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Better preparation is preventing deaths despite worsening climate disasters, UN says

A polling official enjoys a cooling spray of water under intense heat on the eve of the fifth phase of polling in national election in Lucknow, India, Sunday May 19, 2024.
A polling official enjoys a cooling spray of water under intense heat on the eve of the fifth phase of polling in national election in Lucknow, India, Sunday May 19, 2024. Copyright AP Photo
Copyright AP Photo
By Greta Ruffino with AP
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While there are fewer deaths globally from disasters, there are still pockets in the poorest of countries, especially in Africa.

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Climate disasters are getting worse, but fewer people are dying thanks to better warning systems and planning, says a top UN official.

"Fewer people are dying of disasters and if you look at that as a proportion of total population, it's even fewer," the new United Nations Assistant Secretary-General Kamal Kishore, head the UN's office for disaster risk reduction, said.

“Twenty years ago there was no tsunami early warning system except for one small part of the world. Now the whole world is covered by a tsunami warning system," he said, referring to the 2004 tsunami that claimed approximately 230,000 lives in Indonesia, Sri Lanka, India, and Thailand.

How are people better prepared for climate-related disasters?

According to Kishore people are getting better warnings about tropical cyclones - also called hurricanes and typhoons - so now the chances of dying in a tropical cyclone in a place like the Philippines are about one-third of what they were 20 years ago.

Better hospital preparation and general improvements have also reduced deaths and handled a surge in births during cyclones.

In 1999, a super cyclone in eastern India killed nearly 10,000 people. A similar storm in 2013 killed only a few dozen. Last year, under Kishore's watch, Cyclone Biparjoy killed fewer than 10 people.

 Workers restore electricity after cyclone biparjoy in Gujarat, India, Friday, June 16, 2023.
Workers restore electricity after cyclone biparjoy in Gujarat, India, Friday, June 16, 2023. AP Photo

The same goes for flood deaths, the former disaster chief for India, Kishore pointed out.

Global deaths per storm event have dropped from a ten-year average of about 24 in 2008 to a ten-year average of about 8 in 2021, according to a global disaster database created by disaster epidemiologist Debarati Guha-Sapir of the Catholic University of Louvain in Brussels,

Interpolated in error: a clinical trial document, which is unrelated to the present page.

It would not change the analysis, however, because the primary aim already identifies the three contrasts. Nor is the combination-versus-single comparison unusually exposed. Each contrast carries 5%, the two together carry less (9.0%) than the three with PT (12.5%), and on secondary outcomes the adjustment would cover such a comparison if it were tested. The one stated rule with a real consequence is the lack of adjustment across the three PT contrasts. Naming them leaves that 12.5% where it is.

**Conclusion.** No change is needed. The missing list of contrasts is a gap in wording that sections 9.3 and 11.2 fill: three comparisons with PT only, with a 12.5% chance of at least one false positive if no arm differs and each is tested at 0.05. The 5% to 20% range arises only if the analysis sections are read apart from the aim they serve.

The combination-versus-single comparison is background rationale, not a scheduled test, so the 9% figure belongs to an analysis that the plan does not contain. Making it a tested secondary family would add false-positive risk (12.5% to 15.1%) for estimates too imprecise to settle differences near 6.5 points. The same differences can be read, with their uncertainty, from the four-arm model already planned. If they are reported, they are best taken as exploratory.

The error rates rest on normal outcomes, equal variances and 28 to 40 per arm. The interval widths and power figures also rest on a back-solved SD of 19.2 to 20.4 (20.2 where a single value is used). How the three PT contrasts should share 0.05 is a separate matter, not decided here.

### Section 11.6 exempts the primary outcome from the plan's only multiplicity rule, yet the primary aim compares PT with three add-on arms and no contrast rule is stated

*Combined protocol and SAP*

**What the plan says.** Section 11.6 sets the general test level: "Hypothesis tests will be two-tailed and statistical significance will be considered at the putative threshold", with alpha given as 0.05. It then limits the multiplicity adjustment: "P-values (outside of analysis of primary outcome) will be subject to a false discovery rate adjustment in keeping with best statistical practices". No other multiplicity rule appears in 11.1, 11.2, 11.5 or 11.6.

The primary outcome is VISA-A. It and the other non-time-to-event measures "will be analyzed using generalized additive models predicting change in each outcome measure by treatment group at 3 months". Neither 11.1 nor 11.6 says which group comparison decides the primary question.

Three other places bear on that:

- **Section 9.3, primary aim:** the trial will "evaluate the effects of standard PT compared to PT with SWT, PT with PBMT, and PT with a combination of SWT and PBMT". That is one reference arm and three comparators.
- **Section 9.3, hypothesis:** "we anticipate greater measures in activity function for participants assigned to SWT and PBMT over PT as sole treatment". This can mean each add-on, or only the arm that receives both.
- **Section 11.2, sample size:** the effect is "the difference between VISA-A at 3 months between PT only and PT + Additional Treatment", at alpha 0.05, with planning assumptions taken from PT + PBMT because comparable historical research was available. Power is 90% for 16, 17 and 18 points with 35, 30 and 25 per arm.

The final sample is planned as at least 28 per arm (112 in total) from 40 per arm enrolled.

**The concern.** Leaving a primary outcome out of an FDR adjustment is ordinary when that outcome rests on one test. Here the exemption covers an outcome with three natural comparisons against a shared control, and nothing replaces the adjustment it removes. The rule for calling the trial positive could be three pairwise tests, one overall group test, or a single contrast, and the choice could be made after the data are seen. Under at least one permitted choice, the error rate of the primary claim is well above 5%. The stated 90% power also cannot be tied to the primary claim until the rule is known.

Flood deaths per event have decreased from ten-year averages of nearly 72 to about 31, her data indicates.

What can be further improved?

While there are fewer deaths globally from disasters, there are still pockets in the poorest of countries, especially in Africa, where deaths are worsening or at least staying the same, Guha-Sapir said.

Countries like India and Bangladesh have developed warning systems, reinforced infrastructure like hospitals, and have disaster preparedness plans due to growing wealth and education. However, poorer nations and communities lack resources to adequately protect themselves, she noted.

India and Bangladesh are poster nations for better dealing with disasters and preventing deaths, especially in cyclones.

"Bangladesh has done fantastic work in disaster risk reduction for years and years and years," Guha-Sapir.

In 1970, a cyclone killed more than 300,000 people in Bangladesh in one of the 20th century's greatest natural disasters.

"Fewer people are dying, but that's not because climate change is not happening,'' Kishore said "That is despite the climate change. And that is because we have invested in resilience, invested in early warning systems.''

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Kishore said climate change is making his job tougher, yet he said doesn't feel like Sisyphus, the mythical man pushing a giant boulder up a hill.

A Brazilian soldier carries a dog after rescuing it from a flooded area after heavy rain in Canoas, Rio Grande do Sul state, Brazil, Thursday, May 9, 2024.
A Brazilian soldier carries a dog after rescuing it from a flooded area after heavy rain in Canoas, Rio Grande do Sul state, Brazil, Thursday, May 9, 2024.AP Photo

"You are getting more intense hazards, more frequently and (in) new geographies," Kishore said, saying places, like Brazil that used to not worry too much about floods now are getting devastated.

The same goes for extreme heat, which he said used to be an issue for only certain countries, but now has gone global, pointing to nearly 60,000 heat wave deaths in Europe in 2022.

India, where temperatures have been flirting with 50 degrees Celsius, has reduced heat deaths with specific regional plans, Kishore said.

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"However with the new extreme temperatures we are seeing, every country needs to double its efforts to save lives," he said. And that means looking at the built environment of cities, he added.

Cutting deaths is only part of the battle to reduce risk, according to Kishore.

"We are doing a better job of saving lives but not of livelihoods," he said said.

"You look at people who are losing their houses, people who are losing their businesses, a small farmer that is running a poultry farm."

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After surviving floods or storms, people may survive, but they are left with nothing - no seeds, no fishing boats.

"On that we're not doing as well as we should," Kishore said. "We cannot accept that losses will occur. Of course they will occur, but they could be minimized by an order of magnitude."

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